meaning of terms, which the man who simply takes them 
memoriter knows nothing about. But, happily, academic 
studies are not limited now as formerly to the narrow range 
of Latin, Greek, mathematics, history, logic, rhetoric, and 
their allies, but have widened their scope, and embrace very 
many of the scientific branches of the day. Whatever ad- 
vantage may have been considered to arise from the study of 
Greek and Latin as means of training the mind and its logical 
powers, there is no question that science develops power of 
acute observation which no mere literary course can give; 
that upon these facts so observed is built a series of logical 
propositions as technical, as difficult, as acute as any that 
may be found in philosophy or literature. The men, there- 
fore, who come from our colleges to the study of medicine have 
had to a very large extent their powers of observation and 
of logical deduction developed far more than the untrained 
minds of the ordinary country or even city young man. I 
know of no one who needs a training in strict logical methods 
more than the doctor. 

Anyone who follows carefully the experiments, reasoning, 
and conclusions of Bernard in his physiological discoveries; 


of Pasteur in his brilliant researches on the diseases of the 
silkworm, on fermentation, on spontaneous generation, or 
on hydrophobia; or of Lister in his search, first for efficient 
and then for better antiseptic methods, can reach no other 
conclusion than that logic can handle facts as well as ideas, 
and that mental training is both acquired and developed in 
the highest degree by such scientific researches. The prob- 
lems of bacteriology, and recently the questions reaching 
even to the very constitution of matter and force involved 
in Roentgen's discovery of the z-rays, demand the highest 
order of mental equipment. 

It must be observed again that the advantages of academic 
training, while I am endeavoring to state them especially from 
the view of the prospective medical student, endure far beyond 
that period of life. He who has studied the humanities under 
inspiring teachers has had developed in his mind a love of 
letters and appreciation of the highest and best and noblest 
in literature, ancient and modern, in English, in foreign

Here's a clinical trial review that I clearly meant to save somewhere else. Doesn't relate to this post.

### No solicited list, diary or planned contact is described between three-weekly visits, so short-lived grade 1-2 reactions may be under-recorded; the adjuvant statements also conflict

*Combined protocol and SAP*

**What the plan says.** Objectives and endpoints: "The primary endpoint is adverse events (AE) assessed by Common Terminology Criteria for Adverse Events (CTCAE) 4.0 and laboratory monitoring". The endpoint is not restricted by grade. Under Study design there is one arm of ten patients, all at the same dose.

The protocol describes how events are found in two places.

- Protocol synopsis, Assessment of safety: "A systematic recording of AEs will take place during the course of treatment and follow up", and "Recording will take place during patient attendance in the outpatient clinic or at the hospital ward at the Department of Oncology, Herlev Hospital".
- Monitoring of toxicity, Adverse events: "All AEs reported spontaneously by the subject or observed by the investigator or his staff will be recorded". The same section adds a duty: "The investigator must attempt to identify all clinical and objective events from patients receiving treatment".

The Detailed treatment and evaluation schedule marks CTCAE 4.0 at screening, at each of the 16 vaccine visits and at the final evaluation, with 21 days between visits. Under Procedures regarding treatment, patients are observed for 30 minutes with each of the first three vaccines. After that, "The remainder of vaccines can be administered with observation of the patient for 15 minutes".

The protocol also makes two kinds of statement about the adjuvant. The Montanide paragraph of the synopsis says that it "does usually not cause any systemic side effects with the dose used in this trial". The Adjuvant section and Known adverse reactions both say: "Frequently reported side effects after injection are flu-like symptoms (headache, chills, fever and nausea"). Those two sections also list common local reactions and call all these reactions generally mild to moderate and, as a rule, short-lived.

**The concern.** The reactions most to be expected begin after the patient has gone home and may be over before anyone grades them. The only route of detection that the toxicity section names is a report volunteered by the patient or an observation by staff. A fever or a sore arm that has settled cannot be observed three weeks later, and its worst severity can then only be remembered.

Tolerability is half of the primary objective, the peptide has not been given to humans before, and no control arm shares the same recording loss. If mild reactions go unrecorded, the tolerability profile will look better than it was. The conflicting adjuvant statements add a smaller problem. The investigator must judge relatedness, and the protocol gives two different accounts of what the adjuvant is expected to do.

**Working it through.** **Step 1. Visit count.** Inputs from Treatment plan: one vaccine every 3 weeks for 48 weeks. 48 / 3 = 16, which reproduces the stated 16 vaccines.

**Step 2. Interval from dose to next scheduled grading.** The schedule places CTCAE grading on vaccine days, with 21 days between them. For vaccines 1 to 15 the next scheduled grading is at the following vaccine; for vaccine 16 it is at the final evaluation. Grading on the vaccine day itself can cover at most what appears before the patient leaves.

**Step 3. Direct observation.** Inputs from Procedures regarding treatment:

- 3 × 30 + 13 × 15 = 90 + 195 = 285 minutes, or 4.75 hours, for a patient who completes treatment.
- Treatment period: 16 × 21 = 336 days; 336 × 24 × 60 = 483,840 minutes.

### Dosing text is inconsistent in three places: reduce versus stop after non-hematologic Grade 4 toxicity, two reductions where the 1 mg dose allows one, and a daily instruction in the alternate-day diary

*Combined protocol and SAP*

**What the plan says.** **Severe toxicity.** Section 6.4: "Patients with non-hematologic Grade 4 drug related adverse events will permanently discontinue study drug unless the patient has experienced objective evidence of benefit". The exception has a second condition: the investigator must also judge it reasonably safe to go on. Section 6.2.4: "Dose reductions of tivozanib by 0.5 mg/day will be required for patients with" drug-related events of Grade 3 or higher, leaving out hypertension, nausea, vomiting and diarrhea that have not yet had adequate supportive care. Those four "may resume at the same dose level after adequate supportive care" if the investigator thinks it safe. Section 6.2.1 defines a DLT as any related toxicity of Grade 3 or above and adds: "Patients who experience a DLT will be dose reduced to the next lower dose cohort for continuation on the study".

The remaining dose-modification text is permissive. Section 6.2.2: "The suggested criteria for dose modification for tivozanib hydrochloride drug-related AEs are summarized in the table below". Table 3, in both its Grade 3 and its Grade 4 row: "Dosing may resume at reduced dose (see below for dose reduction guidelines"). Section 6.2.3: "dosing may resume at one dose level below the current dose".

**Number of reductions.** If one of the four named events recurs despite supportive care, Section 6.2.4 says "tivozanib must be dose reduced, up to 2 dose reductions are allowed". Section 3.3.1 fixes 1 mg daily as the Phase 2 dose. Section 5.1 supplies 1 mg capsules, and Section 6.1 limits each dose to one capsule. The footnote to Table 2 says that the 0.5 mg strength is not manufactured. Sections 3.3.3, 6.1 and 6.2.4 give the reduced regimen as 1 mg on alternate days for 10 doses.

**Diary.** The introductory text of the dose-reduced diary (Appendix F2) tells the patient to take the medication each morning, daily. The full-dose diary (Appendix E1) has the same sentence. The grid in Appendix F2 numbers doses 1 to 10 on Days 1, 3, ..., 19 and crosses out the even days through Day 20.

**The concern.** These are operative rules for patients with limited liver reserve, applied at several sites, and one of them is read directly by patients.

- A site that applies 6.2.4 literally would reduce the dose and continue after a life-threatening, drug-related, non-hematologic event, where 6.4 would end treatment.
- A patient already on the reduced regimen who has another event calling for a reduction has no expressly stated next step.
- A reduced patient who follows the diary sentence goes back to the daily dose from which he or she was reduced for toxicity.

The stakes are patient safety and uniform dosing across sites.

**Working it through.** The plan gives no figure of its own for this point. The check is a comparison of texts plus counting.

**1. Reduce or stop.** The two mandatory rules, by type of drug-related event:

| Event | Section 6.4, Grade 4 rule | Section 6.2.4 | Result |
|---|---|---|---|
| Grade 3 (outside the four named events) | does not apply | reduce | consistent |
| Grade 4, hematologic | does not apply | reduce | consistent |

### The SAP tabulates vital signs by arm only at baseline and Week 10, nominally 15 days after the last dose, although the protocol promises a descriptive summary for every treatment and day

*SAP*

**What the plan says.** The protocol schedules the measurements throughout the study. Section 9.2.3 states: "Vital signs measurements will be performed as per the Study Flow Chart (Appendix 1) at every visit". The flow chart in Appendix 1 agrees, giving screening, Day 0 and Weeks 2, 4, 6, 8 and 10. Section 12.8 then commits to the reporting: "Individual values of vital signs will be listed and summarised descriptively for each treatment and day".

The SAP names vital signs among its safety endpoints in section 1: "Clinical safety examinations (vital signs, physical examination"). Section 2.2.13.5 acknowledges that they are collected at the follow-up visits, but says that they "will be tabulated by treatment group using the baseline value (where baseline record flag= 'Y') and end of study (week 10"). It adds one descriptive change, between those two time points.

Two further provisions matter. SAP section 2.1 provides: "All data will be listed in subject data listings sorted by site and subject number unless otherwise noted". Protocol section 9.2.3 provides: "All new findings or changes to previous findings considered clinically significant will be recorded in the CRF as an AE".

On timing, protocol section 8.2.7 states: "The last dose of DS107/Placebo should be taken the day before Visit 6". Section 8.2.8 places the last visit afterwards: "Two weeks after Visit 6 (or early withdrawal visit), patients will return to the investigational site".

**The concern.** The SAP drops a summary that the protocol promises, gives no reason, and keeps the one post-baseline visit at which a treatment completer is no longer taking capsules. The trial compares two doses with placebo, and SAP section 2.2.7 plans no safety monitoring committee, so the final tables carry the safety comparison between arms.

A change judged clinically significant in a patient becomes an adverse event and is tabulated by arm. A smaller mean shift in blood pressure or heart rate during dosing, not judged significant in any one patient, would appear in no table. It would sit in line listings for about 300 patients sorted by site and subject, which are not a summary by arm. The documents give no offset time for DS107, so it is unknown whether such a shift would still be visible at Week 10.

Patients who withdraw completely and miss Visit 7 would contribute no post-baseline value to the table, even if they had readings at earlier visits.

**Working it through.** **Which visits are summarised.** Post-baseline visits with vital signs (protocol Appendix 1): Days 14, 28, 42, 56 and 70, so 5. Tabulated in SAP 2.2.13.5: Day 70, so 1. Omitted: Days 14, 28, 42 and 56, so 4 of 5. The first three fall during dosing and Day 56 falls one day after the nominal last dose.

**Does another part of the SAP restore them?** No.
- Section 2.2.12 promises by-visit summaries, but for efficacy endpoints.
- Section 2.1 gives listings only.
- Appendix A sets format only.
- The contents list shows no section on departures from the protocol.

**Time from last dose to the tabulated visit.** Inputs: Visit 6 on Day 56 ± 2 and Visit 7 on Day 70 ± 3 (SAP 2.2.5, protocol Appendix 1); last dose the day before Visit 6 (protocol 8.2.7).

tongues, in prose or in verse, which will be a never-ending 
well-spring of joy in him. If he becomes a successful and 
busy practitioner in any branch of medicine he will have far 
too little time to give to those studies which polish the mind 
and adorn the character. But it will be to him a joy that 
he has had at least a taste, which has but whetted his appetite 
for more, and will lead him to steal many a delightful hour, 
even from sleep, for such enjoyment. He will be none the 
worse a doctor if he can read an ode of Horace, or a page of 
Homer, nor will he handle the scalpel any less deftly if he 
knows Shakespeare by heart or owns a well-thumbed Goethe. 

III. Having acquired a certain amount of learning as to 
the fundamentals of medicine, the doctor starts out on his 
career. However great or small his scientific acquirements, 
they must all be turned to the final cause of his being a 
doctor: namely, to the cure of his patients. How does a 
doctor approach this problem, which awaits his solution with 


every patient whom he sees? There are four stages. First, 
the facts as to the history of his patient. This history is both 
personal and family. He not only wants to know when this 
present illness or tumor began, and the symptoms which have 
attended its development, but what was its cause a cause 
which may be hidden in the present habits, earlier surround- 
ings, or former diseases of his patients. More than this, so 
strong is the influence of one generation upon another that 
a large number of diseases are dependent upon tendencies in- 
herited from ancestors ; not from only one, but it may be even 
more than one, prior generation. And it is strange how very 
inaccurate large numbers, even of intelligent persons, are; 
their remembrance of facts so uncertain; their observation 
of physical conditions so vague and indefinite. It often re- 
quires all the skill in cross-examination that is expected of 
an acute attorney to get at the real facts of the case.